In the first part of the interview with Aleix Espargaro, the Aprilia Gresini rider talked about life and training in Andorra, finally getting back on a motorcycle in Andorra and at Barcelona, the plans for testing, and the financial impact of the pandemic for him and his sponsors.
In the second part, the eldest of the two racing Espargaro brothers talks about what happened to teammate Andrea Iannone, and who might replace the Italian at Aprilia, about rumors of brother Pol leaving KTM to head to Repsol, and about the strategy for coping with a short season featuring a lot of back-to-back races. Finally, Aleix Espargaro talks about how much he is looking forward to 2021, even more than 2020.
Q: You actually don't know who is going to be your teammate, either this season or next season. It's a very awkward situation.
AE: The situation for Aprilia right now is not easy, not easy at all. Andrea Iannone is a very, very fast rider, everybody knows that, but his future doesn't look very bright because now WADA are pushing even more [WADA has appealed the reduction of Iannone's ban by the FIM CDI]. So the situation for Massimo Rivola, for Aprilia is not easy. I would say that almost all top riders have already decided about their future; to take a talented guy coming from Moto2 would not be easy for the first year; to take an old guy from MotoGP with experience but with a better bike, it's not going to be easy. The situation is very difficult.
Q: Did you talk with Iannone?
AE: Not in the last few weeks, I talked with him two or three months ago when the lockdown started. We talked a little bit, but he didn't text me and I did not text him. We spoke after what happened in Qatar and he told me that I misunderstood, that he was not attacking me, and I said OK and that we will talk when we see one another on the track and we did not talk more than that.
Q: There is a history of riders considered to be “bad boys” in MotoGP. Aprilia is working with Max Biaggi, who was always put into that category, and Iannone is also someone seen as a bad boy. Rivola said that he feels WADA are making an example of Iannone, do you think his image has anything to do with that?
AE: That's very difficult to say. I mean, he tested positive in the first sample, he tested positive in the second sample. He said it came from the meat and he is the only one who knows what really happened there, but for WADA, he is positive, and failed both tests. I don't think it has anything to do with the bad boy image or not.
Two samples tested positive, so I understand the situation, I understand his point of view but I also understand WADA. I think the four years WADA is asking now is far too much, but I also think that what he wants, to be completely acquitted after both samples were positive, is not good nor positive for the sport. So it's a very difficult situation. It's the first time this is happening in our sport and it's very strange.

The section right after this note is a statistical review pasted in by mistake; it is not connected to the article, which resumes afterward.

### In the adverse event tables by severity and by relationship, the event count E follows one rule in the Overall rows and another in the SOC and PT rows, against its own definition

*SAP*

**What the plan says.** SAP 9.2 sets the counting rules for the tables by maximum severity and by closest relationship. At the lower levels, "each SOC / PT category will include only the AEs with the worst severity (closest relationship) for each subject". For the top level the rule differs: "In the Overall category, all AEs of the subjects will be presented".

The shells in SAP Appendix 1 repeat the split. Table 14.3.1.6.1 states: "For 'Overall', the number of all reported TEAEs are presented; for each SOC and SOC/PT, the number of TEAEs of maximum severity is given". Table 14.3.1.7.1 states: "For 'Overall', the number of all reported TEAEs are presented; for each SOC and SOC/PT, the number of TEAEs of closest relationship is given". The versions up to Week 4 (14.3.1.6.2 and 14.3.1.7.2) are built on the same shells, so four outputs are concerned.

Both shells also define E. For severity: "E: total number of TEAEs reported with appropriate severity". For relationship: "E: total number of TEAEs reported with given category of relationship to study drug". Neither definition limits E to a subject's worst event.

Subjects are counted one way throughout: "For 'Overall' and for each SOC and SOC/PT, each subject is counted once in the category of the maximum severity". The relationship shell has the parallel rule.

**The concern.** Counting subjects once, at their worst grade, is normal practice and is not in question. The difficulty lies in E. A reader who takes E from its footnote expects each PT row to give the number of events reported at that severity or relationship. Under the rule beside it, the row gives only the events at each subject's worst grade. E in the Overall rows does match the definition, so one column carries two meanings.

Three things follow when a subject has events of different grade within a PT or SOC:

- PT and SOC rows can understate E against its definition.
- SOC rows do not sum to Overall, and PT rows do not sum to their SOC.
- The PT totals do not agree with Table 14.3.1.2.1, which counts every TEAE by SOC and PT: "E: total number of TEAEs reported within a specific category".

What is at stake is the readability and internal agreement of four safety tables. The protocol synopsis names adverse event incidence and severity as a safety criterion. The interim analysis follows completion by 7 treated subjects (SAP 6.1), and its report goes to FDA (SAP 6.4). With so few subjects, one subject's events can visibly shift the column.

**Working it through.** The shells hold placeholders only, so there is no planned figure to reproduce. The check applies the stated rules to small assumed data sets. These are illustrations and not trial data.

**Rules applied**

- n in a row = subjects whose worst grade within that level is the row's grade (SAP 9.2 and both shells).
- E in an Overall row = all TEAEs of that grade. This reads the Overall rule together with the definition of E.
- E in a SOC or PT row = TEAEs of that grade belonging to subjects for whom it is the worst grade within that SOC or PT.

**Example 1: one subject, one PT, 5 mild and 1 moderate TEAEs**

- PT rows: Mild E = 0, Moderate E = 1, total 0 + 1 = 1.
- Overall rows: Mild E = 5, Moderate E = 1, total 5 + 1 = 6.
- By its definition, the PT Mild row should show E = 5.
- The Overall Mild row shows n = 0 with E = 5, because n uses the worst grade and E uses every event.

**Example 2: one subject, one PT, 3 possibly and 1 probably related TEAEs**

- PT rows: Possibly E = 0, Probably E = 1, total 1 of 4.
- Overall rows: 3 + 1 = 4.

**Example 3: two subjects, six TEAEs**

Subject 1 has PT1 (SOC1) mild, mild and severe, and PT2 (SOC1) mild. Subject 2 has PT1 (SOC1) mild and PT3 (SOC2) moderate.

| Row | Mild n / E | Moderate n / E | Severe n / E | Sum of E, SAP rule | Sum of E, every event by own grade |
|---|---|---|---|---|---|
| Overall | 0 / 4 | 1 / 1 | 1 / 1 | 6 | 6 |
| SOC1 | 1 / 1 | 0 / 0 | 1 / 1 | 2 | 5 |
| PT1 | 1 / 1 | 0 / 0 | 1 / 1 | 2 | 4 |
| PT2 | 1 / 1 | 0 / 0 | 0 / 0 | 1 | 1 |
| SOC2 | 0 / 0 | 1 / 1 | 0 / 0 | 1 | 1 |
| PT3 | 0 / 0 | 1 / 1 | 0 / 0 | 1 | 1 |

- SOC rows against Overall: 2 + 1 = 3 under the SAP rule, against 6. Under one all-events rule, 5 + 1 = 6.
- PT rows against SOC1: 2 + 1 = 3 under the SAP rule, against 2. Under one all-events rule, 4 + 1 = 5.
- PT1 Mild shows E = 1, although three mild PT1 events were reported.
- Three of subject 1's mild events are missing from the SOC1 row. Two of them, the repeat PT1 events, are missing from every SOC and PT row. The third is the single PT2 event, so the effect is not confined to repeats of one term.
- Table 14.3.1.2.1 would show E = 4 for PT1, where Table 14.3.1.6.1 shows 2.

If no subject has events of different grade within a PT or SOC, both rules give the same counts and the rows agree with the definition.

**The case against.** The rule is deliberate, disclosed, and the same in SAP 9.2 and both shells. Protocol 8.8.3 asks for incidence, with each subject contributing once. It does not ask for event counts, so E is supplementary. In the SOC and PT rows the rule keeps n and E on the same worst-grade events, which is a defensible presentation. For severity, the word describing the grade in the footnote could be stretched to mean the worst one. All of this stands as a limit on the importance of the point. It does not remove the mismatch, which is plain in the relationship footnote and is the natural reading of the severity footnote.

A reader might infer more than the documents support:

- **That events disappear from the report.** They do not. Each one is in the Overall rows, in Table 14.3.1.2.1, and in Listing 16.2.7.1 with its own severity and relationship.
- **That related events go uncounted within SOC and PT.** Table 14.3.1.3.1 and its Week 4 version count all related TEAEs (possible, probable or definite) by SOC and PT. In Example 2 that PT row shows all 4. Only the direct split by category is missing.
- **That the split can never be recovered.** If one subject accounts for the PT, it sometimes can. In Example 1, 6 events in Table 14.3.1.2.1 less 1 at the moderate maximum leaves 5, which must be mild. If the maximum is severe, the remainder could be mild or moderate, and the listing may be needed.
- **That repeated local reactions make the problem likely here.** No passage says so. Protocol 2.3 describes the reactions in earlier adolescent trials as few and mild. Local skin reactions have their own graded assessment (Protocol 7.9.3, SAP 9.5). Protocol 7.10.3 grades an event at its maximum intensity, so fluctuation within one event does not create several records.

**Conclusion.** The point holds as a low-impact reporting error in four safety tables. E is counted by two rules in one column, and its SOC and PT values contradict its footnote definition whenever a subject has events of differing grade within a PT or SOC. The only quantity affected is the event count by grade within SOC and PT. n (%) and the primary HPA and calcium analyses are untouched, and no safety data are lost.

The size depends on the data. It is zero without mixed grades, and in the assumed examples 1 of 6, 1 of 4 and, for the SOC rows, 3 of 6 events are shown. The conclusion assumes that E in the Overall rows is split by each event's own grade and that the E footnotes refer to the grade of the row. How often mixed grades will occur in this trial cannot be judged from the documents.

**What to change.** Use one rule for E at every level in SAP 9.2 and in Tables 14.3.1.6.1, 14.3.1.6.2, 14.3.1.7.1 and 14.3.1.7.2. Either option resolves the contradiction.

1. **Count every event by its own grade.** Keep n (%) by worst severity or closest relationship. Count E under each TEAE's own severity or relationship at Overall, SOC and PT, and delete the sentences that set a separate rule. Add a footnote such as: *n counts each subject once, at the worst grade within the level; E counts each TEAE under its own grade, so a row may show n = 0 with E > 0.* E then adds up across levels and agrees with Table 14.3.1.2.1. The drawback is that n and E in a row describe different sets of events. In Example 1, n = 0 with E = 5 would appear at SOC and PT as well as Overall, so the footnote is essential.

If this happened in cycling for example everything was more clear, if you do that, this happens. But in MotoGP it's the first time, and it's important to remember that all the riders were pushing for this, we were pushing for more tests, we were pushing for more testing, we were pushing to be in the Adams Pool system, and now we are in the pool system. So if now they act and they ban a rider who did some wrong things, this is what we were looking for.
Q: You have a lot of cycling friends. Did you talk to them about it? Does this influence how you see it?
AE: The issue comes up and I spoke with them, but it's not a subject that they like to talk about, as they have a very bad reputation, and it looks like in the last year they are trying to change and they are cleaning the sport up. What they said to me is what I said before, if someone tested positive twice, in cycling its 24 months, boom! There is no discussion. MotoGP is not cycling, but we were pushing Dorna and the FIM to have a similar system to avoid cheaters. So if now we have this, the least we can do is to listen to them.
Q: Do you know who you want next to you this and next season?
AE: What I want for the future is that the young talented riders of Moto2 and Moto3 really consider to come to Aprilia. This is very important for me. Because right now, at the moment, the guys fighting for Moto2 are looking to go to satellite Ducati, or satellite Yamaha, looking to those factory teams. So my objective is to prove that Aprilia is also a very competitive bike, and that talented young guys can come and join us.
I know that for Aprilia to sign a young guy right now might not be the best scenario, as we still need to improve the bike. So maybe the best thing for the next two years is to take a rider with information, coming from another brand and with know-how from Honda or know-how from Ducati.
Everybody is asking me about Crutchlow, he would be good because Cal is a very fast guy. A bit crazy but I am also a bit crazy, so Cal would make a very competitive team together with me. Also Danilo [Petrucci], coming from Ducati, winning a race last year so both of them are good riders. I would also really like that Bradley [Smith] would get the chance to improve a little bit by racing more and he can also be my teammate next year, you never know.
Q: Another rider and contract issue is your brother. Pol must have consulted with you about Repsol Honda and KTM?
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